Let My People Know

"The beauty of the world is in reality the camouflage colors of the various creatures"


The struggle for survival exists not only among living things. 

Is there a more tranquil scene than the sight of sheep grazing in a green field?
But even here the struggle for survival continues, with one animal (a sheep) destroying other organisms (the grass it eats). 

True, the grass is not a living being and may not feel much. But it, too, has the "desire" to develop, flower, grow, and multiply. 

Who pays heed to the desire of plants to flower? 

And is there a big difference between a human being slaughtering cattle, a tiger devouring its prey, a chicken pecking a worm in the dunghill, or a worm gnawing at and killing a plant? 

Everyone eats everyone else-—all destroy and annihilate each other—in fighting for their lives.

This is nothing but a more precise observation of the same phenomenon. 

Big animals chase smaller ones, and the small ones look for even weaker victims.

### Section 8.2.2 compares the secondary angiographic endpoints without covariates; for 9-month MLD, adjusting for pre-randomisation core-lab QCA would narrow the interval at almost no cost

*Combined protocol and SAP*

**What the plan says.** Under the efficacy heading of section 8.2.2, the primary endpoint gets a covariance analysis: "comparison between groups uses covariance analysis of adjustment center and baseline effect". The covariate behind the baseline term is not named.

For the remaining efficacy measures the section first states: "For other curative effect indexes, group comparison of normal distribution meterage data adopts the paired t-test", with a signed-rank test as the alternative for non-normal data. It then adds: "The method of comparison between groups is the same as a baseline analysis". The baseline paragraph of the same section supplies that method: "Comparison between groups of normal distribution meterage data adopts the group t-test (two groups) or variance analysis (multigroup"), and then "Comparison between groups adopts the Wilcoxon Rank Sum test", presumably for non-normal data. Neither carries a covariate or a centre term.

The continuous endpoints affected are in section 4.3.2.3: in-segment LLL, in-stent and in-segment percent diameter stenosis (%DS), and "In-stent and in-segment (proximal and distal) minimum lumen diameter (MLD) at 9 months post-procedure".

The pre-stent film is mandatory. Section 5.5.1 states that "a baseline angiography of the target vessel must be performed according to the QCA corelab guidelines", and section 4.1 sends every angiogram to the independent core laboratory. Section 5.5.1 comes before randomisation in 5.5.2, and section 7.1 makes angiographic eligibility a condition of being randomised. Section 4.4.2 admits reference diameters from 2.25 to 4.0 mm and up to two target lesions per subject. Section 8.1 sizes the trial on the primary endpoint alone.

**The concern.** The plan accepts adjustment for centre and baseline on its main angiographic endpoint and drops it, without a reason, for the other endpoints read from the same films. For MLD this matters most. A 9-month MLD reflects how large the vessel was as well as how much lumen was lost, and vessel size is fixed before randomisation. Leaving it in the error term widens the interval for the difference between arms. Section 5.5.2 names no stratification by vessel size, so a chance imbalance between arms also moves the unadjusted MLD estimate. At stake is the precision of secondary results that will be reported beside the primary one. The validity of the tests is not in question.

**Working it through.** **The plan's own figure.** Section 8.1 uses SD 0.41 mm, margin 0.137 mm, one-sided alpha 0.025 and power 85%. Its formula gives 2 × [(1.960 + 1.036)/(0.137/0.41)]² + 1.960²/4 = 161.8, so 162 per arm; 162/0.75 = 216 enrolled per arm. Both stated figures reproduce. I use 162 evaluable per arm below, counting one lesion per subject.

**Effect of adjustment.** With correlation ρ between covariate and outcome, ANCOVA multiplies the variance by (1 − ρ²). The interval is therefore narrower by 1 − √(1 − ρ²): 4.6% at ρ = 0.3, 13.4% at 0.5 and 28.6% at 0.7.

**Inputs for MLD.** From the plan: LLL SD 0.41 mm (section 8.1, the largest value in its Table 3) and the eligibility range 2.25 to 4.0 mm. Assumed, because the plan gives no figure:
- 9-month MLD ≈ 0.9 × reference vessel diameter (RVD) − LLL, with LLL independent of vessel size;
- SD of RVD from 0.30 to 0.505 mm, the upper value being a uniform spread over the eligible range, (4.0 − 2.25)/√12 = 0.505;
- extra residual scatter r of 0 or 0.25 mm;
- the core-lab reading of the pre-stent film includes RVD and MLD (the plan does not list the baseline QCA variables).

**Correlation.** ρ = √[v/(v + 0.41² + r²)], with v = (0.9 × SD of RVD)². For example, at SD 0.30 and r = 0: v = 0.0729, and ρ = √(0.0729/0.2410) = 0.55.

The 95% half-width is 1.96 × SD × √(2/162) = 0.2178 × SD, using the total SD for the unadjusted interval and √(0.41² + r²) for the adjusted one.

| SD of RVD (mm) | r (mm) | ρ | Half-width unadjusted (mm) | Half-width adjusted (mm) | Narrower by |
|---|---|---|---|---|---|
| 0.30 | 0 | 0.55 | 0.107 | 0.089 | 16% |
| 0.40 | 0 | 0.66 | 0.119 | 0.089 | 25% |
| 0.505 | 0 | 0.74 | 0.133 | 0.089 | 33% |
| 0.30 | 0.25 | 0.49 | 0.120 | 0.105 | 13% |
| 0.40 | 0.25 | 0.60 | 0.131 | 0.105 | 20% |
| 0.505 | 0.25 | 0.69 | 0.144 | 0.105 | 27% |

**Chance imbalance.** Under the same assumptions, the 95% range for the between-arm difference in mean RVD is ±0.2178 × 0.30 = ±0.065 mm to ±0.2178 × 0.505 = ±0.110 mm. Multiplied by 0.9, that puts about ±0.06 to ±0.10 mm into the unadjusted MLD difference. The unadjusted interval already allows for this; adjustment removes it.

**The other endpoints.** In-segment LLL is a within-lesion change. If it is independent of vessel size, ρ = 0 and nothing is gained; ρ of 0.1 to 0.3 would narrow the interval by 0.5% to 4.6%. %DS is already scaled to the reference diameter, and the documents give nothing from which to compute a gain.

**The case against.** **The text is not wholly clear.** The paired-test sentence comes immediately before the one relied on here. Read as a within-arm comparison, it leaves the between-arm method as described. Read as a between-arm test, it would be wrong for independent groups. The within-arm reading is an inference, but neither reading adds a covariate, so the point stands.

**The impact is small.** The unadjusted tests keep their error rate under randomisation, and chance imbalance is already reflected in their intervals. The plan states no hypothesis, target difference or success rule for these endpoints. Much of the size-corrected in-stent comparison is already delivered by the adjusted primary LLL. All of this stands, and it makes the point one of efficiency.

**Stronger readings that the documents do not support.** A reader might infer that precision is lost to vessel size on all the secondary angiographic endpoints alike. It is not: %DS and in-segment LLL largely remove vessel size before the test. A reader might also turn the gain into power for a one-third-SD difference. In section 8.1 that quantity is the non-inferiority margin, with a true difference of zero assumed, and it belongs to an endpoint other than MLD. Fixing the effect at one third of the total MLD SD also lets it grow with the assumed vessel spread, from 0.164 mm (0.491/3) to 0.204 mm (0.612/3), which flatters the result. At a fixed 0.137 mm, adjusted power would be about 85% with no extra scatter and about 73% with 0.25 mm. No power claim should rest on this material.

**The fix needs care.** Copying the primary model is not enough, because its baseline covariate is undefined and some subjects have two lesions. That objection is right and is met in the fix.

Plants spread their roots in the earth, extend their leaves, grab from each other, strangle each other. 

The idyllic pasture is nothing but a field in which an incessant battle goes on day and night: a fight unto death, the struggle for survival.

This war is neither incidental nor temporary:- it is part and parcel of the very nature of things. 

"The strong survive; the weak perish" is its slogan. 

How odd and absurd, then, does this very poetic verse seem—"His tender mercies extend over all His works." (Psalm 145) 

Is it true? 

Does it not seem like scornful, derisive, back-handed language, a description that is as remote as possible from the bitter reality of the worst of all possible worlds?

A tough, cruel, ruthless world in which the strong set the rules; a world of darkness and evil—this is what our world looks like when examined closely, with cold, unsentimental eyes. 

The beauty of the world is in reality the camouflage colors of the various creatures.

–Rabbi Adin Steinsaltz
From On Being Free, p.206, by Rabbi Adin Steinsaltz